The Glenn Dale Hospital opened on September 15, 1934 as a tuberculosis sanatorium. Through the middle of the 20th century the widely accepted cure for tuberculosis was extended bed rest, fresh air, a balanced diet, and isolation. 16 of the 23 buildings were completed between 1932 and 1939, designed by Washington, D.C.’s Municipal Architect Office under the supervision of the Municipal Architect, Nathan C. Wyeth. Upon opening, Glenn Dale was described by Surgeon General Thomas Parran, Jr. as “the most up-to-date and complete institution of its kind in the country.”


New methods of treating tuberculosis allowed patients to stay in their homes rather than isolating them for long periods in a hospital setting. In January 1960 Glenn Dale was opened to persons with long-term and chronic illnesses other than tuberculosis.


The campus was sighted as deficient and failed to pass fire and safety inspections. It was estimated that $20 million was needed to renovate the complex and bring it up to code. The hospital complex was closed in January 1982 without the $20 million ever being appropriated by the District government.


The District Government sold the campus to the M-NCPPC. Prior to this acquisition, the Maryland legislature passed a law restricting development of the 60-acre core of the former hospital site to a continuing care retirement community (CCRC). Furthermore, it was determined that 150 acres must remain as parkland.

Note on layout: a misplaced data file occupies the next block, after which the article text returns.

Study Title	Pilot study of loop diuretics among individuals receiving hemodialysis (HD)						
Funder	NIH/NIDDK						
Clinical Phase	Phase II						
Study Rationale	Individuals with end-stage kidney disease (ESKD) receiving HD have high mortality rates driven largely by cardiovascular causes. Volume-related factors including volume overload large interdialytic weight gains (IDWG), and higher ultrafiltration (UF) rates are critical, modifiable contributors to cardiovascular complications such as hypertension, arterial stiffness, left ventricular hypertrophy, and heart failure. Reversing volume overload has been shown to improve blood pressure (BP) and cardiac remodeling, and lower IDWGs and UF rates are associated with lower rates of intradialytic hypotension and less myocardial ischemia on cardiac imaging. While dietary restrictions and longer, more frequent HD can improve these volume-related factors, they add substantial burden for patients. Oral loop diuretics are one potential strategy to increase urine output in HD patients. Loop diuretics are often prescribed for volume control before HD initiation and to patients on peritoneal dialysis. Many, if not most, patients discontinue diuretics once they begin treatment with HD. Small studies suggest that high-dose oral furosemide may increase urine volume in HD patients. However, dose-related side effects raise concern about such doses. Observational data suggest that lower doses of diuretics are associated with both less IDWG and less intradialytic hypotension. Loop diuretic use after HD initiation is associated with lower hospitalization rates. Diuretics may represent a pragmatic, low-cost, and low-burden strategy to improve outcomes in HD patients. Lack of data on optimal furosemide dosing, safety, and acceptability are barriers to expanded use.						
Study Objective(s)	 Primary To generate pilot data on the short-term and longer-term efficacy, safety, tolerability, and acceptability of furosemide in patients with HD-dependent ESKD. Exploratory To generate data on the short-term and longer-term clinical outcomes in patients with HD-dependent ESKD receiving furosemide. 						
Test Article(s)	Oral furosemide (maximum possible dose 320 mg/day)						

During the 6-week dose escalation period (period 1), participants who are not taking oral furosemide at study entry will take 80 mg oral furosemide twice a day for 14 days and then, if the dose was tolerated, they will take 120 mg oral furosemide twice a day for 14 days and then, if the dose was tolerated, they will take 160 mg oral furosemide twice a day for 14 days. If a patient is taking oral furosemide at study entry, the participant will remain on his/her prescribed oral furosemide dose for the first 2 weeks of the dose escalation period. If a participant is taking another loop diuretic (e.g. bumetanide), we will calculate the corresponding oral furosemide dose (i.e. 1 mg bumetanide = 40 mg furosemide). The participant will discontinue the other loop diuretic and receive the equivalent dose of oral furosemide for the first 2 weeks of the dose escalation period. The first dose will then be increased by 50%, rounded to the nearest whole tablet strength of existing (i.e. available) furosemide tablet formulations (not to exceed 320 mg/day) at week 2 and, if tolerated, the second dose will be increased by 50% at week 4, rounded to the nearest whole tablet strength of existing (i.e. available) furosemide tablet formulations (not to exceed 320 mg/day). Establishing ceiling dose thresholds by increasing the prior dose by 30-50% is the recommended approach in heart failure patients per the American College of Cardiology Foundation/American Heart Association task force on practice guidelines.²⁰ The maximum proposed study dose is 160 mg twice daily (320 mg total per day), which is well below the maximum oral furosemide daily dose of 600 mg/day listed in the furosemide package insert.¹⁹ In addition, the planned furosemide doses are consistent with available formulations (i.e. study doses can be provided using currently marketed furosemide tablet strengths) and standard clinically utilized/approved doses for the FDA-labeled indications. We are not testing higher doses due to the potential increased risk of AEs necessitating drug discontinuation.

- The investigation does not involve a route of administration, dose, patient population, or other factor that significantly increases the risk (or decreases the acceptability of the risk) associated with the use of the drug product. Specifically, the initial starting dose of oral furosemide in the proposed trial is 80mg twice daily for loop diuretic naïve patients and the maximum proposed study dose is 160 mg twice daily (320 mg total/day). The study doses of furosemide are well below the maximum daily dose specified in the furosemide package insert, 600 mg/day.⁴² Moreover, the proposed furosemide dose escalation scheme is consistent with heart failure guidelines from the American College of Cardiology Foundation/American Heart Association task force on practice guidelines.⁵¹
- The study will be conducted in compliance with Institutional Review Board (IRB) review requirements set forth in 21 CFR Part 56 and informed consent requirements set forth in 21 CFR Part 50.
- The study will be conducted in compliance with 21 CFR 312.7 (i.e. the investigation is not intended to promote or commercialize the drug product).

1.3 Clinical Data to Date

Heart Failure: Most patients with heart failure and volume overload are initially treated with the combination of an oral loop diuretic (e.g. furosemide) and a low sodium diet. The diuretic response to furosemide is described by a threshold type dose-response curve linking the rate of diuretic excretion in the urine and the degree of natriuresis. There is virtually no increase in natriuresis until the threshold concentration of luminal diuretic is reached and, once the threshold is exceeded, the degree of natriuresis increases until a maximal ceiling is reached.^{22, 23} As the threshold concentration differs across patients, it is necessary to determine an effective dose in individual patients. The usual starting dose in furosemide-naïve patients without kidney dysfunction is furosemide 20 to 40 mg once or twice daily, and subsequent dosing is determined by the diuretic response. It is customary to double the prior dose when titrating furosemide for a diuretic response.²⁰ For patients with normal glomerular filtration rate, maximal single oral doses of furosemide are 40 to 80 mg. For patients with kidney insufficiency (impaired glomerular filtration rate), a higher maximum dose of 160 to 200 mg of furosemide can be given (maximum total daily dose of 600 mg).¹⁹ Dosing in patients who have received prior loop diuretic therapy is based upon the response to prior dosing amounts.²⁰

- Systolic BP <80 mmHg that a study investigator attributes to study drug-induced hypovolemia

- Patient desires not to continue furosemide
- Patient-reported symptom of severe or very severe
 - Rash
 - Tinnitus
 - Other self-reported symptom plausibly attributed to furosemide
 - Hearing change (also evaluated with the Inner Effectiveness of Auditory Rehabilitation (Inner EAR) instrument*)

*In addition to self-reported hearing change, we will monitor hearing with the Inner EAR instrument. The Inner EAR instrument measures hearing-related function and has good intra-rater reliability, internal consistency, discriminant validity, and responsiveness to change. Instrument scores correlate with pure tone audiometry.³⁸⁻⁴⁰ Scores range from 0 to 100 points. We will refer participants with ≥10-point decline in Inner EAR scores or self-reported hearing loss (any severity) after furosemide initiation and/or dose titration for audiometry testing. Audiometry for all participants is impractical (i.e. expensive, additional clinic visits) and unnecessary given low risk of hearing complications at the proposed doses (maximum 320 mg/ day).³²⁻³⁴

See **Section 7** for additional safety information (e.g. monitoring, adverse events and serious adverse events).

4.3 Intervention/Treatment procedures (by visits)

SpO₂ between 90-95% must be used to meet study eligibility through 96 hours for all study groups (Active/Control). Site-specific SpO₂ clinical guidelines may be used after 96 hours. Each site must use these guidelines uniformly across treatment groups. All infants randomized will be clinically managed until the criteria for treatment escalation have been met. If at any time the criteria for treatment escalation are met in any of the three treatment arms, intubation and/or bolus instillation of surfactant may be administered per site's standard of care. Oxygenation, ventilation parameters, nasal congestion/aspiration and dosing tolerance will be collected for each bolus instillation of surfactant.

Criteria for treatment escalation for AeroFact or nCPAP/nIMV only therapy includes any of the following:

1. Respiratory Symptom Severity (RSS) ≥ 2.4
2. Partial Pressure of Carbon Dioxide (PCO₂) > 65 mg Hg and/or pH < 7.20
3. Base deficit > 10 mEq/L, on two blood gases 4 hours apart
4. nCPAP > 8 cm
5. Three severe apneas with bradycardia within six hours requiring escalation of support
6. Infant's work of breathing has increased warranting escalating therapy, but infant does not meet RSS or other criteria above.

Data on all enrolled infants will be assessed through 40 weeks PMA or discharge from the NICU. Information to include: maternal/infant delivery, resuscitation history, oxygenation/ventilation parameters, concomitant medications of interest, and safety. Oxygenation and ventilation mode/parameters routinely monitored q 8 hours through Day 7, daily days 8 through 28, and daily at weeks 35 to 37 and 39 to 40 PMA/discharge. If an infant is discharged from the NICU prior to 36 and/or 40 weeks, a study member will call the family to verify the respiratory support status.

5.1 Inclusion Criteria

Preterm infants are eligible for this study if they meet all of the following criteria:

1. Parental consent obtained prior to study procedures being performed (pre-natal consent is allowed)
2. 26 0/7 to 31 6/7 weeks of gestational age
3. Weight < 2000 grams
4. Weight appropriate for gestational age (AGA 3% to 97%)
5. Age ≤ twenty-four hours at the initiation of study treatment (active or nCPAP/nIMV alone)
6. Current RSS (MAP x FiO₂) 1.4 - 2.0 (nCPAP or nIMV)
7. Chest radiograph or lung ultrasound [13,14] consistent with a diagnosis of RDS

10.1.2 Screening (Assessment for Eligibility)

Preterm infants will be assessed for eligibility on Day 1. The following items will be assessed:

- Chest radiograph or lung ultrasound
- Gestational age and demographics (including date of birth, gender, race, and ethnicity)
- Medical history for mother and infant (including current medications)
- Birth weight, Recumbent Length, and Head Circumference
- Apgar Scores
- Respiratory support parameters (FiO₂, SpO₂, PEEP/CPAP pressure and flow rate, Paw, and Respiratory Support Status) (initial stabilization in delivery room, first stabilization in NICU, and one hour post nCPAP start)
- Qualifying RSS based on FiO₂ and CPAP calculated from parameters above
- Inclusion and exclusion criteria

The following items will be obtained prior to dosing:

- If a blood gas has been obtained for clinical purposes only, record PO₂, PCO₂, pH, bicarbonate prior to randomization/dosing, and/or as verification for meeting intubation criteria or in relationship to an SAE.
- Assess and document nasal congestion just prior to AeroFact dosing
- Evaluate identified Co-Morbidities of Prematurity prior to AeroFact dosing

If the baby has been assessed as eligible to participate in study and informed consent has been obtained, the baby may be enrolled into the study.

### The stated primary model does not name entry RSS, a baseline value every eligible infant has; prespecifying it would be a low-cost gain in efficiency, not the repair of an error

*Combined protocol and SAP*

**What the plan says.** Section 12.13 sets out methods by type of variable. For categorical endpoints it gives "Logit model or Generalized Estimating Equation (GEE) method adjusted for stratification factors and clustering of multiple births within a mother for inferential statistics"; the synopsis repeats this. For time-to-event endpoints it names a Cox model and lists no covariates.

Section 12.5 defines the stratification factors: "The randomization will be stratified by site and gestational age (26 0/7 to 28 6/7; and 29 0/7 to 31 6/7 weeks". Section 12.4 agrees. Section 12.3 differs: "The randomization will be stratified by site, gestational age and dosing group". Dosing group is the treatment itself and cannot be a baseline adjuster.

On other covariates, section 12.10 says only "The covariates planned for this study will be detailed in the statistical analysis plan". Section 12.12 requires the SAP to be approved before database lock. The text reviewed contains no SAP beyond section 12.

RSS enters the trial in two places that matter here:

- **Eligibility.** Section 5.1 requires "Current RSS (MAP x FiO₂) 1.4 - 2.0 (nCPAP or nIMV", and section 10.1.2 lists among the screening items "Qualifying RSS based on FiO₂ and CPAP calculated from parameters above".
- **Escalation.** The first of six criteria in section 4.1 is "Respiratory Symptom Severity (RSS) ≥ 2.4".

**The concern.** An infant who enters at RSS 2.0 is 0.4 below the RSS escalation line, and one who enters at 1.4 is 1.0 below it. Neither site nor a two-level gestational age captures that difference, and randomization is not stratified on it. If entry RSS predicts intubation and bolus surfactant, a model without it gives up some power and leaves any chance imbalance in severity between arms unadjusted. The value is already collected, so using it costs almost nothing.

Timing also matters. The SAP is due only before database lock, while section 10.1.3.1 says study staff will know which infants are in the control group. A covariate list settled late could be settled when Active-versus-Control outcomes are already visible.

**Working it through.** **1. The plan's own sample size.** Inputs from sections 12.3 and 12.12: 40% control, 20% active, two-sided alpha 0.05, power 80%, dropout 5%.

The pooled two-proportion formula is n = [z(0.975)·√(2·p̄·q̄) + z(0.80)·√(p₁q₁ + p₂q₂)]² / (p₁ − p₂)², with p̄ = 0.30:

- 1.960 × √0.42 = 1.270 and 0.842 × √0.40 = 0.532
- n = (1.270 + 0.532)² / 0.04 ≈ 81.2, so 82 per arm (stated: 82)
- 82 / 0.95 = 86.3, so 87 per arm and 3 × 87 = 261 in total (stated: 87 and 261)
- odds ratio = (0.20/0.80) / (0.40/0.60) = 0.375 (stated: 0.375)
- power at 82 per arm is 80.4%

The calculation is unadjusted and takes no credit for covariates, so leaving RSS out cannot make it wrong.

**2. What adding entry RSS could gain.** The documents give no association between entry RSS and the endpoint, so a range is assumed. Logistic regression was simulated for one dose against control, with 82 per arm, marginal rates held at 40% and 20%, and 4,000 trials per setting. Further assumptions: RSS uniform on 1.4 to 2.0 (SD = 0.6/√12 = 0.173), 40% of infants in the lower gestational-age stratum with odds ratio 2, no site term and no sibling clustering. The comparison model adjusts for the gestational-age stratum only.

The hospital was listed on the National Register of Historic Places in November 2011.


Preservation Maryland placed the Glenn Dale Hospital on its list of threatened historic properties. The hospital was also added to the Local Register of Historic Sites and Districts.


M-NCPPC engaged the Redevelopment Authority of Prince George’s County (RDA) to provide real estate advisory services to explore the feasibility of adaptive reuse of the site.


A Request for Qualifications (RFQ) for the adaptive reuse of the Glenn Dale Hospital site was issued in March 2016 by the RDA on behalf of M-NCPPC. The RFQ opportunity was extensively publicized and promoted nationally by RDA and Preservation Maryland to senior housing developers, CCRC owners and operators, and development companies specializing in preservation and adaptive reuse of historic properties.


The Alexander Company – a national leader in historic preservation and adaptive reuse, was selected to conduct studies to determine the feasibility of adaptively reusing the site as a CCRC. Collington Life Care Community will serve as a CCRC advisor to the team.


The feasibility study has concluded, and the results are available for viewing under the reports and presentations section of this page.


The first community listening session has concluded, and the results are available for viewing under the reports and presentations section of this page.